7. UNCTAD’s report From the Great Lockdown to the Great Meltdown: Developing Country Debt in the Time of Covid-19 notes that the outbreak of COVID-19 came at a time when developing economies had already been struggling with unsustainable debt burdens for many years. The report further notes that while the related challenges are large in advanced economies, they are enormously more daunting in developing economies. Most developing countries have considerable debt obligations and, as you are aware, the pandemic has had massive negative impact on almost all the revenue streams of developing countries. The commodity price collapse, drastic decline in FDI and trade, unprecedented capital outflows, falling tourism revenues, falling remittances, the collapse of taxation systems, amongst others, are likely to affect developing countries the most. The impact arising from the combination of these factors is forecasted to nothing short of a strangling effect for the economies of developing countries. The Group of 77 and China therefore calls on organizations such as UNCTAD to support developing countries to mitigate the devastating effects of the pandemic.
8. Productive capacities form the backbone of an economy’s ability to produce goods and services and to ensure livelihoods, and are fundamental for diversifying economies, helping countries achieve structural transformation, and being resilient enough to withstand extreme shocks such as those generated by the pandemic. UNCTAD plays a vital role in providing assistance to developing countries through various modalities of support to, and we call on the UNCTAD Secretariat to enhance such role with activities aiming at the enhancement of the domestic and regional food and agricultural value chains of developing countries. In this context, UNCTAD should focus on strengthening the mobilization of resources to support health systems and, assist vulnerable sections of the population in developing countries, including through the attraction of FDI that is supportive of development and of the achievement of the SDGs.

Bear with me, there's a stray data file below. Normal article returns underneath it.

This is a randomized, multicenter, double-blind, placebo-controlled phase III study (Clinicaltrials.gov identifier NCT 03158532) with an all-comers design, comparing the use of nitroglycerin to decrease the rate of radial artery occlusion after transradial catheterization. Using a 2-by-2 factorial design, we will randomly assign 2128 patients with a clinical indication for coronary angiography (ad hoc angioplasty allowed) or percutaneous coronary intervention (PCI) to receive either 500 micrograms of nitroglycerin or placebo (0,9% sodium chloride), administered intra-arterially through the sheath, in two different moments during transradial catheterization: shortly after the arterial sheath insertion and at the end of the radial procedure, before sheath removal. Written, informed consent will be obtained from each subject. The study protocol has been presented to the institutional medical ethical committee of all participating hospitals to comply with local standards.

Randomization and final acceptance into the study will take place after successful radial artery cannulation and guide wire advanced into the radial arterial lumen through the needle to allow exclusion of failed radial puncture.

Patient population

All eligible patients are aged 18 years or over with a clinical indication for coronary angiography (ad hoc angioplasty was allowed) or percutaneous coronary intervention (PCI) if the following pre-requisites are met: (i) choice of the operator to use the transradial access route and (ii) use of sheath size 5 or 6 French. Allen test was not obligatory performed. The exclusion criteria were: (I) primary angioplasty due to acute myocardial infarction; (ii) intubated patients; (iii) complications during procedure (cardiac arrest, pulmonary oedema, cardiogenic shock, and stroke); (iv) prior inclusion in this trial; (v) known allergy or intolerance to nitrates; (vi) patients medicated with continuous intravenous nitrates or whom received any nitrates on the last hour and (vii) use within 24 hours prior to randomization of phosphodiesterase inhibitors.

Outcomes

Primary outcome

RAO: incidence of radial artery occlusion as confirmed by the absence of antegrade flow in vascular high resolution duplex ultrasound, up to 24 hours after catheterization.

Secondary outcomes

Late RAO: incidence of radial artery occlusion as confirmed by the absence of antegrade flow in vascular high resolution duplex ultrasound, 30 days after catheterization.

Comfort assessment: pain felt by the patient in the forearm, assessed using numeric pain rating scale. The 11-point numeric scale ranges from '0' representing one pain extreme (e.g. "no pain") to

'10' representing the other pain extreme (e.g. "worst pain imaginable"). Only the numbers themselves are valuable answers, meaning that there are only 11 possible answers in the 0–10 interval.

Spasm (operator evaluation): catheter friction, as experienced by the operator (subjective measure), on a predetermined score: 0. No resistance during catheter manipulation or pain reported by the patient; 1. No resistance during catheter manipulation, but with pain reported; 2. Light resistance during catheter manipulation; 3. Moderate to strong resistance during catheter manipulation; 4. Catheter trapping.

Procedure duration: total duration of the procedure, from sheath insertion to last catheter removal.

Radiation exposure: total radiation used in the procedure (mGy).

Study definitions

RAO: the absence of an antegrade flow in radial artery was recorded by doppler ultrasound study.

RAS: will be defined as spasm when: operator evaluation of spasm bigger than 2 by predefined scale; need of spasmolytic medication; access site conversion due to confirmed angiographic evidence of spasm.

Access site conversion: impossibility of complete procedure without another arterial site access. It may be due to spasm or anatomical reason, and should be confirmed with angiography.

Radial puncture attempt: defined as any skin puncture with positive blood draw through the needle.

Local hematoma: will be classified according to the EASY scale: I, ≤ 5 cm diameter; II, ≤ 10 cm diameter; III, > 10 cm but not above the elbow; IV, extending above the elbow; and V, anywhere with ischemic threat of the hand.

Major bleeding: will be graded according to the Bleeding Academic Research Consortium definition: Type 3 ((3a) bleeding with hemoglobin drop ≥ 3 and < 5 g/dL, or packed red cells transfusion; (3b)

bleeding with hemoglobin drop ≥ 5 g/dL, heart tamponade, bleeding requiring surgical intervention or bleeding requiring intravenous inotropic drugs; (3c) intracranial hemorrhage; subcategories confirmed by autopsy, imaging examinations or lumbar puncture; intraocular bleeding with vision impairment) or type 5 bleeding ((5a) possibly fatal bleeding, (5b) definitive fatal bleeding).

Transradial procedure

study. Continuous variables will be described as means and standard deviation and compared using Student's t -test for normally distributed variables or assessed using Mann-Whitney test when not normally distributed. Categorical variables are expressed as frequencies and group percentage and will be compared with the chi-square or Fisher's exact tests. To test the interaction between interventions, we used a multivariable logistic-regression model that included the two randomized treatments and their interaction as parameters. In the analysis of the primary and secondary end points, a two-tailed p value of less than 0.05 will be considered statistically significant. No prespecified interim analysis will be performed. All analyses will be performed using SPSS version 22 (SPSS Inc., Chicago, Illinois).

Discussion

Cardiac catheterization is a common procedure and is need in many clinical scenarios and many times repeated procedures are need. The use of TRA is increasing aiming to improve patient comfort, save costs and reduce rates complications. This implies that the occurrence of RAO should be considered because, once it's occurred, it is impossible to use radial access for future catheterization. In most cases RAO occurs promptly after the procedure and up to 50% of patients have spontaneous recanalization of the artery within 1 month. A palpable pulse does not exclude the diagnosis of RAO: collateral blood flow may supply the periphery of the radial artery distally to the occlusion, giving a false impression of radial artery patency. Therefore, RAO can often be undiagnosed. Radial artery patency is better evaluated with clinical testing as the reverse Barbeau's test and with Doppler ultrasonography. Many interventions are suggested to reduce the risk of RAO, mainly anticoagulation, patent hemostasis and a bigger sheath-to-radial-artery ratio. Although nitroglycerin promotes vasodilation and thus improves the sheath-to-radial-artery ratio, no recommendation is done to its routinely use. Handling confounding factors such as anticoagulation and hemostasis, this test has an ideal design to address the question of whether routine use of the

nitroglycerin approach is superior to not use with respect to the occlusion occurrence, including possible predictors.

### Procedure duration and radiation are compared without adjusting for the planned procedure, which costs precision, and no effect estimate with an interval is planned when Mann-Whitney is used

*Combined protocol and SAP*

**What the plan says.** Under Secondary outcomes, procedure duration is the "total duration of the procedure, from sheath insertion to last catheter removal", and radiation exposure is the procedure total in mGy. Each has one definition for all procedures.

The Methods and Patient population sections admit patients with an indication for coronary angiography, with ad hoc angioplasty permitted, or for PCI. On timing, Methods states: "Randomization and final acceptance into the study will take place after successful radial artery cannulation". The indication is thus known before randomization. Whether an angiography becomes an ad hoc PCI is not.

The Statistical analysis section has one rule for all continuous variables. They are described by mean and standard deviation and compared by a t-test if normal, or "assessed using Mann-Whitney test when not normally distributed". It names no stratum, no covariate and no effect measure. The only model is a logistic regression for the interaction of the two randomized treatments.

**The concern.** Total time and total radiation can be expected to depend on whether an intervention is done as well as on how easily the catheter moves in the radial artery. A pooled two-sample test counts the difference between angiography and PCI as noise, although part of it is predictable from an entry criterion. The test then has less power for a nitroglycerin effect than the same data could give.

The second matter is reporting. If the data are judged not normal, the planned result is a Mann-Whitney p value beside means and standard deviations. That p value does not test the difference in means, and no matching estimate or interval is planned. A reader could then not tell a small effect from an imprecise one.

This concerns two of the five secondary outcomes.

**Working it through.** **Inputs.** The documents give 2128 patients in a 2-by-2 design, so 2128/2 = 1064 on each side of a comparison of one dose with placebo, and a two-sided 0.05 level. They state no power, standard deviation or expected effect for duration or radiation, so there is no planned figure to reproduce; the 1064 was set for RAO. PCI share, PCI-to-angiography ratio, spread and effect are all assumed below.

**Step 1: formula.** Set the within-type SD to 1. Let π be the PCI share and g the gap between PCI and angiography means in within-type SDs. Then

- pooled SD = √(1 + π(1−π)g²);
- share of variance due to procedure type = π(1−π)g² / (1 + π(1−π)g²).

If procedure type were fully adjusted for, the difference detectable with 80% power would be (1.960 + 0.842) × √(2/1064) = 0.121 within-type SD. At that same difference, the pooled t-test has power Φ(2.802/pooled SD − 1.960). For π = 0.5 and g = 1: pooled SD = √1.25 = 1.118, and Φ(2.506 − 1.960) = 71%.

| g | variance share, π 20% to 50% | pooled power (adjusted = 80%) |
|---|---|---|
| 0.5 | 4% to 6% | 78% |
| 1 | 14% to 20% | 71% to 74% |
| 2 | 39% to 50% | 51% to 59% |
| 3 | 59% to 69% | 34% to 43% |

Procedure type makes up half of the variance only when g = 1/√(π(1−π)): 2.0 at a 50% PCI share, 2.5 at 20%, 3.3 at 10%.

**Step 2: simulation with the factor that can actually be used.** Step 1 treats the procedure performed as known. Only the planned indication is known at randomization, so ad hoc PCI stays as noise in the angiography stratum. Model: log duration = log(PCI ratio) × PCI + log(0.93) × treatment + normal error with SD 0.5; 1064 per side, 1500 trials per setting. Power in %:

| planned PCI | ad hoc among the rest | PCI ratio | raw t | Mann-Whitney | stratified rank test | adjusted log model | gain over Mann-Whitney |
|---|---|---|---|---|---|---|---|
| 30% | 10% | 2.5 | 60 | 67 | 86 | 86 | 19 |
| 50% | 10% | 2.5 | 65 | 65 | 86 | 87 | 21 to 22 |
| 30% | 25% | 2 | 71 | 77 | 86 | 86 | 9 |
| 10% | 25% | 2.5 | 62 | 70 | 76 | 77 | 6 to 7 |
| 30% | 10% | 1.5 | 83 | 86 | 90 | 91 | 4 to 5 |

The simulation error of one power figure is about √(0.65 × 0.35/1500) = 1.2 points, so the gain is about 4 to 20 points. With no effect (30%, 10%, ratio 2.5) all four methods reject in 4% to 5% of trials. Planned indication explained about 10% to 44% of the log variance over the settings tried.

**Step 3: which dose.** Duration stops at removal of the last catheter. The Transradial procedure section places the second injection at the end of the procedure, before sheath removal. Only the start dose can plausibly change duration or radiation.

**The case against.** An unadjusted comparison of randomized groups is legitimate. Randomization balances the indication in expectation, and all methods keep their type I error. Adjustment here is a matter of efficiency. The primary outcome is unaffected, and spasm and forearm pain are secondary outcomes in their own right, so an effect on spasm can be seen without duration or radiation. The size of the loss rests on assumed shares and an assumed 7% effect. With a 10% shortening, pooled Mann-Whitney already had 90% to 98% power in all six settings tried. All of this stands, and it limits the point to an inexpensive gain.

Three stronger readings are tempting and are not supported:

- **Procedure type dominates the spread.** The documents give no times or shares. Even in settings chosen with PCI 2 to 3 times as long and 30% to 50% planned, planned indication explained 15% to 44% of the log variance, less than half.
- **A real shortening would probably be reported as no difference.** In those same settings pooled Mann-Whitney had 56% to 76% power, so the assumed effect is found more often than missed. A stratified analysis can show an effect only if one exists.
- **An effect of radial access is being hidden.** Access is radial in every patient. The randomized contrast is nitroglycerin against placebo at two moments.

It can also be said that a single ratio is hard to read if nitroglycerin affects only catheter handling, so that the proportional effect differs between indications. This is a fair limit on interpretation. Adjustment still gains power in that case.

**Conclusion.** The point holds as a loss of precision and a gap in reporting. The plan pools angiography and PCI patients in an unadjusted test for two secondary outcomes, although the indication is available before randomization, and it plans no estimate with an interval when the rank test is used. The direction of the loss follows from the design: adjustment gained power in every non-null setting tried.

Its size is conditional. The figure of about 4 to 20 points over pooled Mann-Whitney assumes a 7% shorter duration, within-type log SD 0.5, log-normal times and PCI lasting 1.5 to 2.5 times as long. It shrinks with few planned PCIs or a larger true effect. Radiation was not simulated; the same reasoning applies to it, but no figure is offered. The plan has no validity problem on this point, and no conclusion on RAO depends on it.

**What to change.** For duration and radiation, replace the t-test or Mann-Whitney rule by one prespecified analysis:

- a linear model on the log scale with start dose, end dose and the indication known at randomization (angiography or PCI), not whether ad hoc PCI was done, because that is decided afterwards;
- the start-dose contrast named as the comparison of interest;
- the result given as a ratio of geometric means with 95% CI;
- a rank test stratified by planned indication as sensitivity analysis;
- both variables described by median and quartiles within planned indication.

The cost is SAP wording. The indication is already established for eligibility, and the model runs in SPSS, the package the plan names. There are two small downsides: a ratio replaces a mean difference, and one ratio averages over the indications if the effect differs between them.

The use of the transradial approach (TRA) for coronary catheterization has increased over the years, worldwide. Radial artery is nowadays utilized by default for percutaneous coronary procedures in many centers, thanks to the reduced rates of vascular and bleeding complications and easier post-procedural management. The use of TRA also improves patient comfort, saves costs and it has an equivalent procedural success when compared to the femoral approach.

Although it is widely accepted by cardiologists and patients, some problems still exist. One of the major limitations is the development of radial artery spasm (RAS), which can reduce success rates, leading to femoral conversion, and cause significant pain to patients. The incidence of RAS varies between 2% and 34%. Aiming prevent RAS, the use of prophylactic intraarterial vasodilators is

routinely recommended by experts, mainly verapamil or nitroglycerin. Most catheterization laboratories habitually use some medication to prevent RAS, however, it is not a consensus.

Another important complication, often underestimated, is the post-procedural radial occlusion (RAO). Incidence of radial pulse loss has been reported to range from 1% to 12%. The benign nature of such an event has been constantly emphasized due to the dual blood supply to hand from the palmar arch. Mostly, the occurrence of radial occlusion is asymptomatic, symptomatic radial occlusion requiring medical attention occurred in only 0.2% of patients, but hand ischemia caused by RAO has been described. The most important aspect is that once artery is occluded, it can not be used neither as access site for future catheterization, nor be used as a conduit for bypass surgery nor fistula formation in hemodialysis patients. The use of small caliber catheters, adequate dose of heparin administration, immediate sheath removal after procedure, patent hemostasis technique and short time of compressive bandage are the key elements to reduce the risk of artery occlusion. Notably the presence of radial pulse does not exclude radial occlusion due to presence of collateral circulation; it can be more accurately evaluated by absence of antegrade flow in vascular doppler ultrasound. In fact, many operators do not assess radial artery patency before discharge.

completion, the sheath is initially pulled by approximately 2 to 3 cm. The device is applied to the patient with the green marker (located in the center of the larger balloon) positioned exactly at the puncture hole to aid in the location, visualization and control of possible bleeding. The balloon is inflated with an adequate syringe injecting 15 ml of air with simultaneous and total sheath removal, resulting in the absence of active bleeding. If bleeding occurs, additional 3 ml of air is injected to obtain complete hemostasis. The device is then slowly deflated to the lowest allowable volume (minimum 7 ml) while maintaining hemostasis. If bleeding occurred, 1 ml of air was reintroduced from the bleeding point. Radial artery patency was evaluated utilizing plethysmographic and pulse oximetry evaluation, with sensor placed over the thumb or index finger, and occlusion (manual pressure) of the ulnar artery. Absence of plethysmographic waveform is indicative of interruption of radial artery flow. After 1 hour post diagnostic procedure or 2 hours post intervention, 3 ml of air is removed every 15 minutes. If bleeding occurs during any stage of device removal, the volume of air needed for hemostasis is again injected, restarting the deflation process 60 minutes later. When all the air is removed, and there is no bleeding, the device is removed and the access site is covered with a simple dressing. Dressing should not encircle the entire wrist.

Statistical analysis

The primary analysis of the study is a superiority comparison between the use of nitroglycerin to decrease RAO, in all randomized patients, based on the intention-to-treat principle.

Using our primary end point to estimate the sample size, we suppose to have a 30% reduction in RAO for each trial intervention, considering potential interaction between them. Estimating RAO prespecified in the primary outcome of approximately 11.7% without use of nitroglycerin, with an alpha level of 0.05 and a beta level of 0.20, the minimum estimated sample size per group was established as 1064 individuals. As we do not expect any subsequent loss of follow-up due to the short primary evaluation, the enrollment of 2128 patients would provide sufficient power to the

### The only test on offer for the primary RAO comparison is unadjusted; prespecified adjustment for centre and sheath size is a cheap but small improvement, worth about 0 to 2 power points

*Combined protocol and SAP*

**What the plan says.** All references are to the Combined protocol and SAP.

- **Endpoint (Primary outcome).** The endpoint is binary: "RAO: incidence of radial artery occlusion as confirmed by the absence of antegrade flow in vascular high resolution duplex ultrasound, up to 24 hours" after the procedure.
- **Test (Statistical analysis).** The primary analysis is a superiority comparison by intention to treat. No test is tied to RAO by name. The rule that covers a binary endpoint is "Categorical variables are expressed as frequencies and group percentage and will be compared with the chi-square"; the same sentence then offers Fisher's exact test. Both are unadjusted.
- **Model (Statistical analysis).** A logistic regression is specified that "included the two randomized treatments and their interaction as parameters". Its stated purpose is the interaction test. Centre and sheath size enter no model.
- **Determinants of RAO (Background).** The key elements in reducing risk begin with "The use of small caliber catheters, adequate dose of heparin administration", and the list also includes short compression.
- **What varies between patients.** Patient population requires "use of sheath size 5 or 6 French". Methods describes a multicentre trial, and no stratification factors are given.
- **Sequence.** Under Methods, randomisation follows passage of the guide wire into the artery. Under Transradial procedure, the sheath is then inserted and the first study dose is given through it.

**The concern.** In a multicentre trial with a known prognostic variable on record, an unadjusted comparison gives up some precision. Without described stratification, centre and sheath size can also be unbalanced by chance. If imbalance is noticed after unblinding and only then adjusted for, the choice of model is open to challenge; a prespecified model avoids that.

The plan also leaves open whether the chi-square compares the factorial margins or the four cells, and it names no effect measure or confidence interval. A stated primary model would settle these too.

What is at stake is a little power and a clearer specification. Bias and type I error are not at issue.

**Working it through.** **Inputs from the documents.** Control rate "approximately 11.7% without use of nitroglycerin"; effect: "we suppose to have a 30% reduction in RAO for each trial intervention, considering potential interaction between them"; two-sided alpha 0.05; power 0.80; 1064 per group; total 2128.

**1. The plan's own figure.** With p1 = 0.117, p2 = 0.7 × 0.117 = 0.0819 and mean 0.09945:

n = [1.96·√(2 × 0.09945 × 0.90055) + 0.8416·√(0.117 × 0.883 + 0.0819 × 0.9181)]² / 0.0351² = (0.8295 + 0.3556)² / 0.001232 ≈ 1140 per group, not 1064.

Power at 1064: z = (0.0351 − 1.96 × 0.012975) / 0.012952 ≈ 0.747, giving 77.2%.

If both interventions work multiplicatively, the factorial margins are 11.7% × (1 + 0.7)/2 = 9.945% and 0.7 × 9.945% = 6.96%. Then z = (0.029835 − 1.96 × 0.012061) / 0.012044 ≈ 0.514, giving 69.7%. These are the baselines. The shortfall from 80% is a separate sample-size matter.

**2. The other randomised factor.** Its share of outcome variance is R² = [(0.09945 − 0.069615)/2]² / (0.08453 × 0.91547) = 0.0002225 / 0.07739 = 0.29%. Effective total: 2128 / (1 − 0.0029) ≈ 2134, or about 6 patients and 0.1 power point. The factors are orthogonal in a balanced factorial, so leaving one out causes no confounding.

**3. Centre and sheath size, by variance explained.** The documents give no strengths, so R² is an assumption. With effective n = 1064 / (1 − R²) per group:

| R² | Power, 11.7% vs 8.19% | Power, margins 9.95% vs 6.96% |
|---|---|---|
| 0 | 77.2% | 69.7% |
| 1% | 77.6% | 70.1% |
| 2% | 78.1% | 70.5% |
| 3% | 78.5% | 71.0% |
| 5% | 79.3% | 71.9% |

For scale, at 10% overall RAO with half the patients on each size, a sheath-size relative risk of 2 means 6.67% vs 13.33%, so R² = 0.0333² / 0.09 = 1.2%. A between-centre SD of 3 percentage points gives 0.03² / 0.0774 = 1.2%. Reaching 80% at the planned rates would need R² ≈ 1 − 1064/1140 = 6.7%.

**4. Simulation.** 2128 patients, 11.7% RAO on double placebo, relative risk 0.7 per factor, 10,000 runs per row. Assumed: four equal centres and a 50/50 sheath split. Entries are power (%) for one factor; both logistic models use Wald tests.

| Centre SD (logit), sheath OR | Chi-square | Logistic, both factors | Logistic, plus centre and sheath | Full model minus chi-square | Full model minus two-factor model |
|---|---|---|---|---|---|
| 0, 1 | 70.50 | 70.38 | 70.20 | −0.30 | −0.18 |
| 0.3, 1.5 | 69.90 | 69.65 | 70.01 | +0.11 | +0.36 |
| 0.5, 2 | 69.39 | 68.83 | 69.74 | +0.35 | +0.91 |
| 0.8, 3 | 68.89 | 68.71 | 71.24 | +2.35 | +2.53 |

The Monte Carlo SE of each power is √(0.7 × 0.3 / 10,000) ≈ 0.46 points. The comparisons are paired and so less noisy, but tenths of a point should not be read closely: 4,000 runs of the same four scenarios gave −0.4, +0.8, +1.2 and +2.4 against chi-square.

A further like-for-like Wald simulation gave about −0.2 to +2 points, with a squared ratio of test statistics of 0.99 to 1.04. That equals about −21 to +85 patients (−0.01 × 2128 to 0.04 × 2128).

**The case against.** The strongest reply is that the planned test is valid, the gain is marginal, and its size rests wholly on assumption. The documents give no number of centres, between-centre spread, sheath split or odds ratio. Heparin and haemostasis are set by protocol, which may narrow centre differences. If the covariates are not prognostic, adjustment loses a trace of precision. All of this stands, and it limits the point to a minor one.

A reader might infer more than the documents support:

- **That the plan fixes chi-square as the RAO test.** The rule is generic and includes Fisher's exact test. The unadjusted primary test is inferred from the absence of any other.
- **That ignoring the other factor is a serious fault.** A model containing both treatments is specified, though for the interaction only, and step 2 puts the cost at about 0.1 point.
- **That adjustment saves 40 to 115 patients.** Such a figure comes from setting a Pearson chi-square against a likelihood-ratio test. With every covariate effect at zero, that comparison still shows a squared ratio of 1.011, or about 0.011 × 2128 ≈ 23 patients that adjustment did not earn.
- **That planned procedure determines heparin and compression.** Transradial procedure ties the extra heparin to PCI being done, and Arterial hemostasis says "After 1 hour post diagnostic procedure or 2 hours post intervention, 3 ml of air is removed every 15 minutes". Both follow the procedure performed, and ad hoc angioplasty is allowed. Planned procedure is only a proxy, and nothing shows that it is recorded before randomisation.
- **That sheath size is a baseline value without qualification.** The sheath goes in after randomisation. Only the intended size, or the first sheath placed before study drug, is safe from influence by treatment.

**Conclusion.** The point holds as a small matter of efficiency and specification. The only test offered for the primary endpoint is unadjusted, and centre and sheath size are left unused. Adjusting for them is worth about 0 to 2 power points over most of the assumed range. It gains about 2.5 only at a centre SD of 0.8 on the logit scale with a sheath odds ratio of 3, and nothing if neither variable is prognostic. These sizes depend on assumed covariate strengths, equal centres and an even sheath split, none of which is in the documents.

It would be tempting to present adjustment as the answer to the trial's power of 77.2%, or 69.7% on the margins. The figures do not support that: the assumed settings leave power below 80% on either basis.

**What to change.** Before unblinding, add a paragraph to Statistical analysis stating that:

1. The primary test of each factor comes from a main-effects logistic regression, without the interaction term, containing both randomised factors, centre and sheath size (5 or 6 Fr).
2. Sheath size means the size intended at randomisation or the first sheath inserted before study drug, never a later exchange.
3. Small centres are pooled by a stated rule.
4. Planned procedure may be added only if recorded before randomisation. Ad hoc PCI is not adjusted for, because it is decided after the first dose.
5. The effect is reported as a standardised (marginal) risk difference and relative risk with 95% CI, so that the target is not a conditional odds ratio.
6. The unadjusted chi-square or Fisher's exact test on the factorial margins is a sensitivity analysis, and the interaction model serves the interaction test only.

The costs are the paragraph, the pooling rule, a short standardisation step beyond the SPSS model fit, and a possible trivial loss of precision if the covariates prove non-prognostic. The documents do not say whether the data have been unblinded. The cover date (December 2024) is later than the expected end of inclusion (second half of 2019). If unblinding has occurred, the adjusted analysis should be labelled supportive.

9. The Group of 77 and China calls on UNCTAD to step up its efforts to cater to the emerging needs of developing countries in light of the evolving situation of the COVID-19 pandemic, most importantly assisting us in overcoming our systemic structural vulnerabilities. UNCTAD is called upon through its technical cooperation pillar to examine the specific challenges that LDCs, LLDCs, SIDS, other groups of vulnerable countries and all developing countries face due to lack of sufficient productive capacities, and to assist them in the design and implementation of adequate policies and strategies to address these challenges. Furthermore, UNCTAD should continue its support to developing countries in recovering investment flows, securing debt alleviation, facilitating free trade, promoting digital transformation and electronic commerce, stablishing new and linking to existing global and regional value chains, addressing challenges in the fisheries sector, and revitalizing the tourism sector, among other vital development challenges and means to ease existing trade blockages. At the same time, the continued provision of timely research and analysis and resulting policy options is an important contribution of UNCTAD to enhancing the understanding of Member States of how to address the evolving situation of the pandemic.
10. Finally, I wish to reiterate the sense of urgency of the request of the Group of 77 and China to UNCTAD, to assist developing countries as the development institution it is, in avoiding further loss of human lives through the indirect impact of the pandemic of unemployment, food insecurity, extreme poverty and related constraints such as access to adequate housing and sanitation, amongst others.
I thank you, Mr. President.